A debtor who is a licensee may not assign its license without consent of the licensor.   On the other hand, if the debtor is the licensor, it can assign its right to receive royalties.   However, a debtor may not sell its IP free and clear of existing licenses.   This is provided by section 365(n).        

Precision Indus., Inc. v. Qualitech Steel SBQ, LLC, 327 F.3d 537, 545 (7th Cir. 2003), Dishi & Sons v Bay Condos, LLC, 510 B.R. 696 (S.D.N.Y. 20140 and In re Spanish Peaks Holdings II, LLC, 2014 Bankr. LEXIS 913 (Bankr. D. Mt. 2014) are three cases dealing with whether property could be sold free and clear of the rights of others to use the property.   

Qualitech held that a debtor could sell property free and clear of the lessee's right to possession so long as the lessee was provided adequate protection.   The court reasoned that although the debtor could not dispossess the tenant by rejecting under section 365, section 363 allowed the sale free and clear of liens.

In Bay Condos, the Court also held that section 363(f) and 365(h) were not in conflict.  However, in order to sell under section 363(f), the debtor must meet one of five conditions stated.   While the tenants interests could have been extinguished under section 363(f), The Court found that section 363(f) would rarely ever allow a sale free and clear of the tenant's right to possession.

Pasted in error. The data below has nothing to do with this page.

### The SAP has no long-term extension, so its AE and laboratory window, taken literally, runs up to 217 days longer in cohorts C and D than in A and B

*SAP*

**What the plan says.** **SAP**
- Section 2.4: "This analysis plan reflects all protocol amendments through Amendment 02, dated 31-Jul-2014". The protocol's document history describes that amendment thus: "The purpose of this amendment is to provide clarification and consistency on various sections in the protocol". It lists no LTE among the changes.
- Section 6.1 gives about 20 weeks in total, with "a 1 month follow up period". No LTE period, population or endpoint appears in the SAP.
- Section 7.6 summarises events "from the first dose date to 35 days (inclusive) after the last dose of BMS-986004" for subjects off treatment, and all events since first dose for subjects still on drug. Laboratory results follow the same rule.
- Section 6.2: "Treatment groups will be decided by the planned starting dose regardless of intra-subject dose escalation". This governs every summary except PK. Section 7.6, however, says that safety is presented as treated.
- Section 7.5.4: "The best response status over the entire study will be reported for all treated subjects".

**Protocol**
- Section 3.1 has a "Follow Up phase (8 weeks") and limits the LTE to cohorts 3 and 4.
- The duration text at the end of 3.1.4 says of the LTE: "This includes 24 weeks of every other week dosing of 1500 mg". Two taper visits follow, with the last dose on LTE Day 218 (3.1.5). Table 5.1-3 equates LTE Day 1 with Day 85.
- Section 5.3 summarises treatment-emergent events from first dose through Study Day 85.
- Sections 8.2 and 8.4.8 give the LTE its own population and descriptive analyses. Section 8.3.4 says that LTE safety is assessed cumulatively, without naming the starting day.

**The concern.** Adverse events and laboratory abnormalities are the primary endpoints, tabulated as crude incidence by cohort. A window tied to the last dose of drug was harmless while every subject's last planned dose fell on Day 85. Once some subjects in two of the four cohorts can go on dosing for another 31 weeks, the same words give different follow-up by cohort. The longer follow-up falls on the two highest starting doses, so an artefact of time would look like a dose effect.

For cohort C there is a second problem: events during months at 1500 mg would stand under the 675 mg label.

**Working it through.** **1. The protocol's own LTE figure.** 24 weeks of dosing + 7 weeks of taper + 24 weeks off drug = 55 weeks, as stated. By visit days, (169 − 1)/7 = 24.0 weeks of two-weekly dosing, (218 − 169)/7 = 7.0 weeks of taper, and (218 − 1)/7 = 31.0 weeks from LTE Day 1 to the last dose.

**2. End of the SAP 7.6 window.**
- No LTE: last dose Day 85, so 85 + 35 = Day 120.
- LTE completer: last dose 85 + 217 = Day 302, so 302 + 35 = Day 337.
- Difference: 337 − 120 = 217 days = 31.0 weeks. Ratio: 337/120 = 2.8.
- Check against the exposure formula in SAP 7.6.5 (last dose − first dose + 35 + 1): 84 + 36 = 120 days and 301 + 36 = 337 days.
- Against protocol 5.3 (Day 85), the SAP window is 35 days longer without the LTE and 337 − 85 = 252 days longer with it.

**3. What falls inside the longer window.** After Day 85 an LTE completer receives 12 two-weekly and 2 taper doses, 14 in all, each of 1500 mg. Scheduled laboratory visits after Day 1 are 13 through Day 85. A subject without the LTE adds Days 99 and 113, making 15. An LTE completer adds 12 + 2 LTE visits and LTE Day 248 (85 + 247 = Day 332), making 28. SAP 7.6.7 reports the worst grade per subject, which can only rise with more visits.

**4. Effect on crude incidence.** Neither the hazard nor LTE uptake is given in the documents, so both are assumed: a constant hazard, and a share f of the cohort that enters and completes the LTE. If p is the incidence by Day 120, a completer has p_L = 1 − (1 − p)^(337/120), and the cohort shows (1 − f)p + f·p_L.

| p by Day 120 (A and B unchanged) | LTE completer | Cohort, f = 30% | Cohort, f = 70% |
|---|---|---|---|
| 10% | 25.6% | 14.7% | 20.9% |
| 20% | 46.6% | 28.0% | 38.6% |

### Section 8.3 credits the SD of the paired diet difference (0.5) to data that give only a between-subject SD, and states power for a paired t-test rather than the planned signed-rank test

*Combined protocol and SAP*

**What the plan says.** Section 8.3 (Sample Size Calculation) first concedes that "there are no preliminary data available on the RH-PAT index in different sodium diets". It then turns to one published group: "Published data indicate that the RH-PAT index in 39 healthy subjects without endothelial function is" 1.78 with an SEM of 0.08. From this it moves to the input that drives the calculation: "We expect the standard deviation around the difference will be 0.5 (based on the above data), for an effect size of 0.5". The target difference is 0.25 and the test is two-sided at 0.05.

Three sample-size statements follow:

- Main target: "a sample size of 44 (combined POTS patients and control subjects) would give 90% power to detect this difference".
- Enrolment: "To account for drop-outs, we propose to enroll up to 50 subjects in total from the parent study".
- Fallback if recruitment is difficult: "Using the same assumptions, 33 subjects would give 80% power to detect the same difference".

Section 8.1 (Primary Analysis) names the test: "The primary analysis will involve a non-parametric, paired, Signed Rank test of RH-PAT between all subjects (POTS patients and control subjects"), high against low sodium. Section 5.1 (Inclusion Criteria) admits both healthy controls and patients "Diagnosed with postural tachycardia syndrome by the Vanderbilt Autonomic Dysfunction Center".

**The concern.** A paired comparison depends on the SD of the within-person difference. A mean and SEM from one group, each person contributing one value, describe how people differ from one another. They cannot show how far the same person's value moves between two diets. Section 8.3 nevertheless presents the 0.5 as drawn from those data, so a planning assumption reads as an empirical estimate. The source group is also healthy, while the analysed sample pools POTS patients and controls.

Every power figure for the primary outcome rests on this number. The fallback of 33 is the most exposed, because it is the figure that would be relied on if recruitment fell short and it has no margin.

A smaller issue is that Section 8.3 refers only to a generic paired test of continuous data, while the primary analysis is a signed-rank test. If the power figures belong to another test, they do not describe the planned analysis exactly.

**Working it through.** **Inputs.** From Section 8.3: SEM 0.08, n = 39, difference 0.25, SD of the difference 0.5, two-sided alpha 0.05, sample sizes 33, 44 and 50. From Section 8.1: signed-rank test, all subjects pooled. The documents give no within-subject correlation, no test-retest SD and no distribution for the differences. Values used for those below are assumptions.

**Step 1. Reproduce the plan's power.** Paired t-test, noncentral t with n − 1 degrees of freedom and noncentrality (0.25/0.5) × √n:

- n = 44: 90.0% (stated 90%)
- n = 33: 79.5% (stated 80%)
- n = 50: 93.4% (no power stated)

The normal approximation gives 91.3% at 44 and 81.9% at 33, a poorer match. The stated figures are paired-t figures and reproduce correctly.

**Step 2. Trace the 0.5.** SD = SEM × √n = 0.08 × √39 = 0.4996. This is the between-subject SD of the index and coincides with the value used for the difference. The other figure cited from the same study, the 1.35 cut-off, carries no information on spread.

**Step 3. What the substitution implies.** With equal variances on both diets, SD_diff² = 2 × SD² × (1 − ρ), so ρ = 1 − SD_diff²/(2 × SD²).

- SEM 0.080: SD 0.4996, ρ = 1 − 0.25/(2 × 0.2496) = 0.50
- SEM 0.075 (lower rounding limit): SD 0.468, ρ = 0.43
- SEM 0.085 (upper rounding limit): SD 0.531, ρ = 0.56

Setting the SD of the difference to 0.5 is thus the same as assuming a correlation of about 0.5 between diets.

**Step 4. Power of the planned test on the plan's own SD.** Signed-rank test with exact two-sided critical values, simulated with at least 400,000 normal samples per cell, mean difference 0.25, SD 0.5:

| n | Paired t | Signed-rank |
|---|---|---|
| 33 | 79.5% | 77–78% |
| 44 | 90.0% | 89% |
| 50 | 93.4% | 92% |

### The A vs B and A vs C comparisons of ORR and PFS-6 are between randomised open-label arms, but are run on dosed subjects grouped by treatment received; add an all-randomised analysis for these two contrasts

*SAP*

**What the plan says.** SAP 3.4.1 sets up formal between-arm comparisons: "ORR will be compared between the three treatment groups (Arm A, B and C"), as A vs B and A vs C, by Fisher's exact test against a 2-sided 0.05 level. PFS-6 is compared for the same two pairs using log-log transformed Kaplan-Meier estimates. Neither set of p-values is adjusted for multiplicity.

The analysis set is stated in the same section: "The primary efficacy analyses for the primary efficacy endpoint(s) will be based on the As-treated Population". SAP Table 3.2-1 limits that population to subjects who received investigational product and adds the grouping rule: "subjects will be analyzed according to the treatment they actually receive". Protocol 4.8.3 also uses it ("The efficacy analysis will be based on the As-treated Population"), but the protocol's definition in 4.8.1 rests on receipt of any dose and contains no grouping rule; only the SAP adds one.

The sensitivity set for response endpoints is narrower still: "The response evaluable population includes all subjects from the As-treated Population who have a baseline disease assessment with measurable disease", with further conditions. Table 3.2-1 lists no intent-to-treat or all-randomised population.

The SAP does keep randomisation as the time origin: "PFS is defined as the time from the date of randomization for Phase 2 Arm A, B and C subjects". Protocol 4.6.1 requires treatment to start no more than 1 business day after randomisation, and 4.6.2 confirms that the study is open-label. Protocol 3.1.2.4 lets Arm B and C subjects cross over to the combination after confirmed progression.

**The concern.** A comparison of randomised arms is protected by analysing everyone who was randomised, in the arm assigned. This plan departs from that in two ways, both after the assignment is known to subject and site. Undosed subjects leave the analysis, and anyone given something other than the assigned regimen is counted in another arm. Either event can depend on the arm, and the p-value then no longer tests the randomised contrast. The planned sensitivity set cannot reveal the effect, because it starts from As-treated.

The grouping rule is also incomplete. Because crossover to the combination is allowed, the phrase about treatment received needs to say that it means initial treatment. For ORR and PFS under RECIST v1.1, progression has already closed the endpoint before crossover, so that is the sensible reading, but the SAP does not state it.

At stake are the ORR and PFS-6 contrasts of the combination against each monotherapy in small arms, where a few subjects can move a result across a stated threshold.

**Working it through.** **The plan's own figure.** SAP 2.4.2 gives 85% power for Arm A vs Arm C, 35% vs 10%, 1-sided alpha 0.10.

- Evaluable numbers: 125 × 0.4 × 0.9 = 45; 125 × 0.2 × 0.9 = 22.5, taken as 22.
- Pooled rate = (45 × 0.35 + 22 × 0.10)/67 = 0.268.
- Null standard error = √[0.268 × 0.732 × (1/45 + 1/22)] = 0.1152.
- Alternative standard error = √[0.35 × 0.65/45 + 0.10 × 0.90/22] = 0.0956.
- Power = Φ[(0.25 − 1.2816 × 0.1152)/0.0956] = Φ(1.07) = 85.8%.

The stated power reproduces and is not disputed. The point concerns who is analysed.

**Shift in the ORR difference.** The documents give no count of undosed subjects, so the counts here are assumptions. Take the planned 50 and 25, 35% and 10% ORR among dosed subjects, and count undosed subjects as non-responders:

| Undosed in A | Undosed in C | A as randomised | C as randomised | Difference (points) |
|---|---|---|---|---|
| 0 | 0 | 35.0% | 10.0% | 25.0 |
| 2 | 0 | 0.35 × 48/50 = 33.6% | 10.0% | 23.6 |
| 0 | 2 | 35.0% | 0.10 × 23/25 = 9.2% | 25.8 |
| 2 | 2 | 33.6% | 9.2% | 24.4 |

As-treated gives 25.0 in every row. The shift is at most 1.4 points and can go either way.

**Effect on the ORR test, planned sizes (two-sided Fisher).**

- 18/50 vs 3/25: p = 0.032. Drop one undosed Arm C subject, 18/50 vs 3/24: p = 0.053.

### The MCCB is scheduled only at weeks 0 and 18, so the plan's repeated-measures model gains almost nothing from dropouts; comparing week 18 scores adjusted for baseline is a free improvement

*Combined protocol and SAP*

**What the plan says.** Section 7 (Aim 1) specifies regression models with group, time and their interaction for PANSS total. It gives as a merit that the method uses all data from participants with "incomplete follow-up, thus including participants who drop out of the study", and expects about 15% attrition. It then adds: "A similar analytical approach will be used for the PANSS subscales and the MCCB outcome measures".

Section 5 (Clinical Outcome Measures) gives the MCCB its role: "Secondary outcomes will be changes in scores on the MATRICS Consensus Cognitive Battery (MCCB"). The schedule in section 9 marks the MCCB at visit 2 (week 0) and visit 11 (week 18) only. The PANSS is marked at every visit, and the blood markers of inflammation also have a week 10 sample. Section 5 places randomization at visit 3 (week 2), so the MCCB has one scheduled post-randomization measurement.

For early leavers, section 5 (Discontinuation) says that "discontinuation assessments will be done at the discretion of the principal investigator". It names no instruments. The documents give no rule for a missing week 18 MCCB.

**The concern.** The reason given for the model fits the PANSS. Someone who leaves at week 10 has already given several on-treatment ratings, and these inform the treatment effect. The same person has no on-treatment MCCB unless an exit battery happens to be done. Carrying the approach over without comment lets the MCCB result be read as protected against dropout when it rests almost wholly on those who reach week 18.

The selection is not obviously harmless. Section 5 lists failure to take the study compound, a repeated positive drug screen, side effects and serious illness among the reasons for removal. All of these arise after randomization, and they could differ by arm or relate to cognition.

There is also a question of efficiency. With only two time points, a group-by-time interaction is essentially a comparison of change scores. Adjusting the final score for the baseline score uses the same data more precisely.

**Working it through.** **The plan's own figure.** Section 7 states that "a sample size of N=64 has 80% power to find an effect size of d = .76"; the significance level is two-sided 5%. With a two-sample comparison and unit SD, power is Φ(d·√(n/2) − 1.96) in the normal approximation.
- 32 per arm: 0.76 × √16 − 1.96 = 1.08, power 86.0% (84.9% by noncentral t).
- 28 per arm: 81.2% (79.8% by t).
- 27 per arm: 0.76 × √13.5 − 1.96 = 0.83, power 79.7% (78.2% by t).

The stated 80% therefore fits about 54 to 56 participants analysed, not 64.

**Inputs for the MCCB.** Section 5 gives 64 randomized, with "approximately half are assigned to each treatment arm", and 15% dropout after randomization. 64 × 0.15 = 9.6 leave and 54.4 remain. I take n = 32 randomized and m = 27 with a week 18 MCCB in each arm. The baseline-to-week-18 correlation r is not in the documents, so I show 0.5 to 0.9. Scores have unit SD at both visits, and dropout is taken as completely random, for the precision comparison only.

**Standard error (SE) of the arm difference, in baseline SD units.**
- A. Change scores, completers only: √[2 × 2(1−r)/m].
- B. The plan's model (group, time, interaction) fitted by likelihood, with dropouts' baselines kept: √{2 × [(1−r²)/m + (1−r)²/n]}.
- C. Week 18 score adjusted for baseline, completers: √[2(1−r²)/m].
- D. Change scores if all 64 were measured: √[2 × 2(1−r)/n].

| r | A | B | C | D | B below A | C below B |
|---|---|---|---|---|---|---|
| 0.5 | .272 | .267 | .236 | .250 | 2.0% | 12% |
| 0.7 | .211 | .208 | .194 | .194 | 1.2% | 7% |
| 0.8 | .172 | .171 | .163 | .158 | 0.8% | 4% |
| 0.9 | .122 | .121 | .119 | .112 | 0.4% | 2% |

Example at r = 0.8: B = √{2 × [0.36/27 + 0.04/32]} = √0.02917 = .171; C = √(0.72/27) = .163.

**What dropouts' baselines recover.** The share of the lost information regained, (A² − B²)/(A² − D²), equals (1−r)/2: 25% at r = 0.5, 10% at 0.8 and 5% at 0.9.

Finally, in Spanish Peaks, the court found that the two sections were in conflict.   The Court allowed sale of the property free and clear of the interests of leases granted to insider affiliates of the debtor.

Wednesday, October 08, 2014

The Short Case for Venue Reform

Today I had the opportunity to debate venue reform at the National Conference of Bankruptcy Judges in Chicago.   We had two excellent teams of debaters.   Arguing for the pro-reform position were Prof. Samir Parikh, retired Bankruptcy Judge Leif Clark and myself.   The pro-status quo team consisted of Prof. Douglas Baird, retired Bankruptcy Judge Arthur Gonzalez and Dan DeFranceschi of Richards, Layton & Finger, P.A.   Jamie Sprayregen of Kirkland & Ellis moderated the debate.  We had a good, vigorous debate.     There was at least some agreement that venue for preference actions should be reformed.    The debate was sponsored by the Commercial Law League of America.